She drives a hard bargain, but I’ve worked out a deal with God whereby she will strike anyone putting a rudder on a Magic or RapidFire with lightening.
Just a friendly warning. Rudders are heavier, more expensive, more fragile and induce more drag than paddling lessons.
Using an automotive comparison, the Disco 119 is the Lada of the solo canoe world. Ugh!
Waiting for lightning
Was thinking of rudder for RF yesterday and how wonderful it would be in cross current and waves in stern quartering seas coming back from Isle Au Haut. 11 miles..open water mostly and those wicked tidal currents.
That said both the 119 and Pack float. Getting on the water is important for some. For others getting on the water in a sportscar is most important and the destination less so.
Yes I would consider a retrofit rudder. One that I can fix in the field. Having had more than one let go in the middle of a two mile open water crossing on the ocean in Maine, I am aware of the perils. But also keenly aware of the savings in energy possible. And yes lessons did help. Without them I would be an object in the North Atlantic Gyre.
The only energy I have today seems to be on the computer. Time for a nap again to rest from yesterdays paddle. 25 mph winds and more with 2 mph currents and breaking three second period waves of three feet was quite a bit to cope with for me.
Then the Monarch & Loon qualify as
canoes by your definition. I rarely use the rudder on my Monarch. It carves nicely (nearly spins), goes backward nicely (easier than a non-decked canoe because no gunwale to smack when switching sides for cross strokes) all while sitting and not kneeling and without using the rudder.
The rudder is quite handy in strong winds waves.
Joe does do mostly cruising in his ruddered decked canoes, but I don’t in mine, and we both find them to be fine hulls - he with the rudder and me without.
I find that I get around the small lake that I do laps in in about the same time with or without the rudder when the winds are strong, but I have more fun without the rudder using weight shifts, edging and control strokes.
The rudder on my Monarch definitely adds obvious drag when deployed, but when conditions are bad enough to warrant deployment of the rudder, the energy consumed by the added drag is far overshadowed by the energy saved by the more direct route allowed by the rudder.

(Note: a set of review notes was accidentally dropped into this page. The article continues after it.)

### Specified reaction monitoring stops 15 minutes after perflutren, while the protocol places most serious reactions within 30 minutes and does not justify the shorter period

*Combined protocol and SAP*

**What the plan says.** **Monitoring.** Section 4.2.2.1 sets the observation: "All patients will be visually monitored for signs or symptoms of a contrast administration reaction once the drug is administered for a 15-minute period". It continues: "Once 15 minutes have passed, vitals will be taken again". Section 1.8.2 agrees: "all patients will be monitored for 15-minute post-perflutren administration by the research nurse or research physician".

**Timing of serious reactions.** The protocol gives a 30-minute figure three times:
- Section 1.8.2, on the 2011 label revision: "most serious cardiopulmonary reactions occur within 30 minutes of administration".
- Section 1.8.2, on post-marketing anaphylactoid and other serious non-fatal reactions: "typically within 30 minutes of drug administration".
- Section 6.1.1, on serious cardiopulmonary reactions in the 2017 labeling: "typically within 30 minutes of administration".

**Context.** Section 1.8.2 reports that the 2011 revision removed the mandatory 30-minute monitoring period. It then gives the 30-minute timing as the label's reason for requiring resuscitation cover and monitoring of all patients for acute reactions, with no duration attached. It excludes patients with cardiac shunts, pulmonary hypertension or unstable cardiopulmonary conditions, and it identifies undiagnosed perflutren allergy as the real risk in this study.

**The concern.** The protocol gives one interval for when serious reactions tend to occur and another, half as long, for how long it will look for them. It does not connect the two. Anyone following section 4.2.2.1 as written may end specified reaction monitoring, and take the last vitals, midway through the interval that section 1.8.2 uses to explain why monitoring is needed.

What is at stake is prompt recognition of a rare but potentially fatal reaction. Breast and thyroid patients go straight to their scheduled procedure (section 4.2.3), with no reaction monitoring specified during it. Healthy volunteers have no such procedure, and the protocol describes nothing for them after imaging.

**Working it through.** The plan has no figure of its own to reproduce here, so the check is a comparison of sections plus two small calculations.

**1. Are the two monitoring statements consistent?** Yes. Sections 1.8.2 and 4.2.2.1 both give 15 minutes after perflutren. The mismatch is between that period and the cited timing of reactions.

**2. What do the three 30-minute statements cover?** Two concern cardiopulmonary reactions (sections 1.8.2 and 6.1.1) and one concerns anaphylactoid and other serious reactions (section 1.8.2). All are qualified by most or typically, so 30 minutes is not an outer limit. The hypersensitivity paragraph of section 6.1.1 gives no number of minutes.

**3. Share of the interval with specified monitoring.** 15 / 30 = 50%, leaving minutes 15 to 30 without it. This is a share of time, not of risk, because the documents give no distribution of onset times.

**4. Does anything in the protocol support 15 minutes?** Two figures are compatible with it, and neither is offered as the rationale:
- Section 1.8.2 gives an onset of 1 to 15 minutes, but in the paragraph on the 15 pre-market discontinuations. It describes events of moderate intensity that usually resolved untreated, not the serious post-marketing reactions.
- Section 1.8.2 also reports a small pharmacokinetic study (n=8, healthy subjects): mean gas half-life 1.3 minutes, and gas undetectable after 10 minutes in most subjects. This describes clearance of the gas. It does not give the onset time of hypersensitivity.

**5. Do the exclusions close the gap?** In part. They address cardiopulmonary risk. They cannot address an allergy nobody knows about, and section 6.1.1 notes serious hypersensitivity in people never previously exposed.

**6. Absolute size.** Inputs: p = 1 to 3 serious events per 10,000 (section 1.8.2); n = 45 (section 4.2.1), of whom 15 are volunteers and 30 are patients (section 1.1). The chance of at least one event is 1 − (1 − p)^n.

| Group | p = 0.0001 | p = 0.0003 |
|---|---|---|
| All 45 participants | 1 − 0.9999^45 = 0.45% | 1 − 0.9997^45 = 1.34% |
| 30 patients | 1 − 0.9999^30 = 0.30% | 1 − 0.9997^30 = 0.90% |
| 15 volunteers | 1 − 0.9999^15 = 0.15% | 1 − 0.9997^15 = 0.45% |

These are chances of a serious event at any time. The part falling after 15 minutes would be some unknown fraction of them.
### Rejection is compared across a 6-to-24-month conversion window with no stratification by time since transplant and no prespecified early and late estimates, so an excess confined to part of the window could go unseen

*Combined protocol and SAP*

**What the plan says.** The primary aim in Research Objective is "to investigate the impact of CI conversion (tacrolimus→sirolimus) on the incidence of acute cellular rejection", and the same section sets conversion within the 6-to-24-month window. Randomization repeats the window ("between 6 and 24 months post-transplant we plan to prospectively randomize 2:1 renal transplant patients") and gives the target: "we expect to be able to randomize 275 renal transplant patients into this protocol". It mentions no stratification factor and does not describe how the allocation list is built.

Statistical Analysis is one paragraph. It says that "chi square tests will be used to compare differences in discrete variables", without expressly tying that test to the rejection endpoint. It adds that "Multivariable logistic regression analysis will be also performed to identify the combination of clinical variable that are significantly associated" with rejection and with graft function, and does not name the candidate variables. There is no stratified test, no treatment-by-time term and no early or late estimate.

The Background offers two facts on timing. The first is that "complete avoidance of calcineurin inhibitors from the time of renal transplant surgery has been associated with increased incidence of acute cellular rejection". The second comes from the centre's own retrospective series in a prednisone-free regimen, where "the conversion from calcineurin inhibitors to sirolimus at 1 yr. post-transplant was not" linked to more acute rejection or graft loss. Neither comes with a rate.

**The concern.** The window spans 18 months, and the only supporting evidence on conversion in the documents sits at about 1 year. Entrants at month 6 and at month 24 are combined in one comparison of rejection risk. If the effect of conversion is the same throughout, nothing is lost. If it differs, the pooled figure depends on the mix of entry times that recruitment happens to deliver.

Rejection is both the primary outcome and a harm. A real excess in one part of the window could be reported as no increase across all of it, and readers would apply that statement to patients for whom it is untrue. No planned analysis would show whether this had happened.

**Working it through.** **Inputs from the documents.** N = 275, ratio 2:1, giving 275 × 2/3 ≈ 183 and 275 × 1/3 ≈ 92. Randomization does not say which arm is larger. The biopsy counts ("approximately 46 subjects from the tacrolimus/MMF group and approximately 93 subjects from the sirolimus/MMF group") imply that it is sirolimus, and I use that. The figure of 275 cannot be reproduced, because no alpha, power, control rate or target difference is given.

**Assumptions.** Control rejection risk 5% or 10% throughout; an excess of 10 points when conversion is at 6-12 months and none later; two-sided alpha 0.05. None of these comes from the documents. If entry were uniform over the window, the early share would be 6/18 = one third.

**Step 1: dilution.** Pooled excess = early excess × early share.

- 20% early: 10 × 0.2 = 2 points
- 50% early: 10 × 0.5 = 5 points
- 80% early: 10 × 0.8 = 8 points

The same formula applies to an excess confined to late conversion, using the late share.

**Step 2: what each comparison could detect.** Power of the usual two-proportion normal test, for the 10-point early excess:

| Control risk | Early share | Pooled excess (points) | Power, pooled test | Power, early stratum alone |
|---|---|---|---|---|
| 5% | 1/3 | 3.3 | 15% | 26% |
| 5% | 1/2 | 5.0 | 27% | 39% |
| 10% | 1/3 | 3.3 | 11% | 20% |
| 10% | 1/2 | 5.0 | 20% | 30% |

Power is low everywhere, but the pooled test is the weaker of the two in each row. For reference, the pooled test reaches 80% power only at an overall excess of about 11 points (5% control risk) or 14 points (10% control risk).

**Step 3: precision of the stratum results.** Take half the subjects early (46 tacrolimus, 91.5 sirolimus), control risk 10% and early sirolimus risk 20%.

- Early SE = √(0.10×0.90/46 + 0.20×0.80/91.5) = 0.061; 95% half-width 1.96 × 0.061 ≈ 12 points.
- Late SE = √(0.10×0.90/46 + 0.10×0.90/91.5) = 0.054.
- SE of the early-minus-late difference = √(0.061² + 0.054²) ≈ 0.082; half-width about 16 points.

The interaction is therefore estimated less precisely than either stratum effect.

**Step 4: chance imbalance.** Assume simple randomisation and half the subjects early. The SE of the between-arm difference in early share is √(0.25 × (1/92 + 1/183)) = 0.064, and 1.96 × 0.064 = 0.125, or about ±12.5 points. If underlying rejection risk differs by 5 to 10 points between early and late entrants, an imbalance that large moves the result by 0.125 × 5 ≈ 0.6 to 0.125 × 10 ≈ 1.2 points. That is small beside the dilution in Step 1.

I strongly advise trying a particular hull before denigrating it.
Yes, Charlie, rudders do add weight, but that doesn’t seem to bother the people who paddle thousands of miles a year in ruddered decked expedition canoes. But, maybe as you suggest, if they took some paddling lessons, they could make those coastal journeys just as safely and enjoyably without the rudder. But then, maybe not. I don’t make that kind of trip, so I don’t know.
Again, I rarely used the rudder on my Monarch, but the only time I find it gets in the way is on narrow & twisty rivers with a lot of overhang for the rudder & exposed rear deck cables to get caught in the brush.
I see no disagreement here,…
… with Joe OR with you. And I did not denigrate any canoes with rudders, and certainly have never said anything bad about Krugers and the various knock-offs of that design. Perhaps I should have said that canoeing with a rudder is not “canoeing” to me. I’ve talked “rudders” with Joe in the past too, and have never had anything but good things to say about the principle behind them when used as intended, but one must recognize that a rudder is a very single-purpose device which is not adaptable to doing all the typical things which canoes are often asked to do. Expedition boats with rudders are a style I have no use for personally, largely because no sit-down boat could ever make me happy, but that’s not the same as criticizing them.
In the past, I have commented that a rudder really is more efficient than correction strokes IF correction is all you need, and the reason is that the farther toward the rear the correction is applied, the less force is needed to create the correction, and therefore the less energy is wasted in making in happen. In theory, you could mount a rudder 10 feet in back of the boat on an extended framework so that a very tiny rudder could correct your power stroke with an extremely slight amount of angle and create only a miniscule amount of drag. Of course, such a setup wouldn’t be good for much of anything other than illustrating the straight-line-efficiency aspect of rudder use by stretching the principle to an extreme.
finally got out in the Discovery 119
I learned a couple of things. #1 There is no such thing as a little wind in a lightweight solo canoe. It took off like a rocket haha. Once I got my bearings, it just felt great and I was able to maneuver it around. #2 Just like with kids, leave yourself twice as much time as you think it will take - for me this means next time I will have nowhere to be and nothing to do when I head out. At least until I figure out the tides and wind and all. #3 I’ll be leaving the dog home for a good long time. I didn’t feel at all like I might fall in but the creek sure looks bigger from a canoe than from on the shore! Not to mention what it would look like to a chihuahua. Anyway, after one short burst of a trip I can say I have no regrets in getting the Disco 119, it feels just like I had hoped, no stability issues and I think it will only get better.